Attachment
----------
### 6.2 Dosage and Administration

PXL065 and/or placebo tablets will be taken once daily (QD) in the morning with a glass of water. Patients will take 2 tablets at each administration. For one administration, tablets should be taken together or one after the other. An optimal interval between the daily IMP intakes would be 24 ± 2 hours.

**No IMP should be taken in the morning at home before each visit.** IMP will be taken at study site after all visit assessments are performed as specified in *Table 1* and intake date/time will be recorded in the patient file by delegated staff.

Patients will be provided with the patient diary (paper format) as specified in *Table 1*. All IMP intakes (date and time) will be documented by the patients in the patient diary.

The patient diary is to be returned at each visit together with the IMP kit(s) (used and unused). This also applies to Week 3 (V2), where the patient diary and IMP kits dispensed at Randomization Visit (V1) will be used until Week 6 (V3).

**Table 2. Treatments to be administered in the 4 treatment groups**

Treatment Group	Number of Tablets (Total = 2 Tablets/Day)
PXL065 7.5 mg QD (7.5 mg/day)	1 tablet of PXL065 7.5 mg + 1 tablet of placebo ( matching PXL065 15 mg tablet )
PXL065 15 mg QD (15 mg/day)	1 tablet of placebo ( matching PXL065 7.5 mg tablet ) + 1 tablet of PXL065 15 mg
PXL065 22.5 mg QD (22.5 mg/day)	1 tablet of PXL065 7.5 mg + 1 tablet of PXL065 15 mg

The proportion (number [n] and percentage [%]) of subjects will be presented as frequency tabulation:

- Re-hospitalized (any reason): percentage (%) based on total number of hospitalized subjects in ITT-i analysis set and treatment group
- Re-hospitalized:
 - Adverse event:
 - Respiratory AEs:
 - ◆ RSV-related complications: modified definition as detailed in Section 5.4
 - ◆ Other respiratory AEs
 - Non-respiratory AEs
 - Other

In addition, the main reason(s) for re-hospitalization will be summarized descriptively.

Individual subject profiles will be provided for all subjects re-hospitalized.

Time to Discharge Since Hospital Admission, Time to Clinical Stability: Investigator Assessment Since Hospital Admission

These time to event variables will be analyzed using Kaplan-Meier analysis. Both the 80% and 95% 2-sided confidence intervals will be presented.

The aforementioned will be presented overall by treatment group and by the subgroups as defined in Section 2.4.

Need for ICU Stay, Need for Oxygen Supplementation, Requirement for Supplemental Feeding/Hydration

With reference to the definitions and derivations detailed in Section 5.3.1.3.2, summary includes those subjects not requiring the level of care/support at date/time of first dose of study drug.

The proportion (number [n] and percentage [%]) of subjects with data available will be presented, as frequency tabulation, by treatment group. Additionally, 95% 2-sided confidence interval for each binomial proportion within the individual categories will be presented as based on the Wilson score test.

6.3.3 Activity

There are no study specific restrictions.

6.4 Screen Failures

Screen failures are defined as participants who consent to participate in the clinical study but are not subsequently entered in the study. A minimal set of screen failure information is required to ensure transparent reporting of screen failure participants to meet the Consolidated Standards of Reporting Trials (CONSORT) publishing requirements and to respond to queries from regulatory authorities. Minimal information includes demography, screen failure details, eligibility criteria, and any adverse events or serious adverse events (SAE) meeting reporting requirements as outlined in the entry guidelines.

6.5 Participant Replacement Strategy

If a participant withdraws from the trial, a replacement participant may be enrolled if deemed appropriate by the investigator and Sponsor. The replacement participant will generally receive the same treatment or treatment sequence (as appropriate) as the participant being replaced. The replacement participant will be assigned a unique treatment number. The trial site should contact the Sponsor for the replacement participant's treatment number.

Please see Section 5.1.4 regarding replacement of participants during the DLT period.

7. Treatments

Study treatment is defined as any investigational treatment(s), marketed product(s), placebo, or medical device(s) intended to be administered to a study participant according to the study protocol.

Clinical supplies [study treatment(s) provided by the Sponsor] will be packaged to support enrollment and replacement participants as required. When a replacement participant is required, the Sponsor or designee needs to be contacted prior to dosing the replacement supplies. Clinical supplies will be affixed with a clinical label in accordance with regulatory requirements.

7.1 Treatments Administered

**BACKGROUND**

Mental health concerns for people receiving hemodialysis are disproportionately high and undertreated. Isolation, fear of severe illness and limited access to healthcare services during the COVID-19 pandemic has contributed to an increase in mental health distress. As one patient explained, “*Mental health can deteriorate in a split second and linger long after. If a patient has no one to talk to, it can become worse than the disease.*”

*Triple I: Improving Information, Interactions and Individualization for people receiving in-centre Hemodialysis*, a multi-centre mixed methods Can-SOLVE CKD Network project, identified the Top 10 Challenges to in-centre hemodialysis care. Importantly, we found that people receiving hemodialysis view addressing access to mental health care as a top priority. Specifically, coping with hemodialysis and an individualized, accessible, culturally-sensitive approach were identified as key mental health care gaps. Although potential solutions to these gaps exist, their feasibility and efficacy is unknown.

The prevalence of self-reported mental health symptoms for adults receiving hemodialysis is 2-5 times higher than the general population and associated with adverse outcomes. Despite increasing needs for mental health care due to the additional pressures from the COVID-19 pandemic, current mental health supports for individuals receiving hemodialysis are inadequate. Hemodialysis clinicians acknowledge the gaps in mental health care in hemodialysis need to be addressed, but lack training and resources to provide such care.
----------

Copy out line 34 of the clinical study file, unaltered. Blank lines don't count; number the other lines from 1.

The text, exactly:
Please see Section 5.1.4 regarding replacement of participants during the DLT period.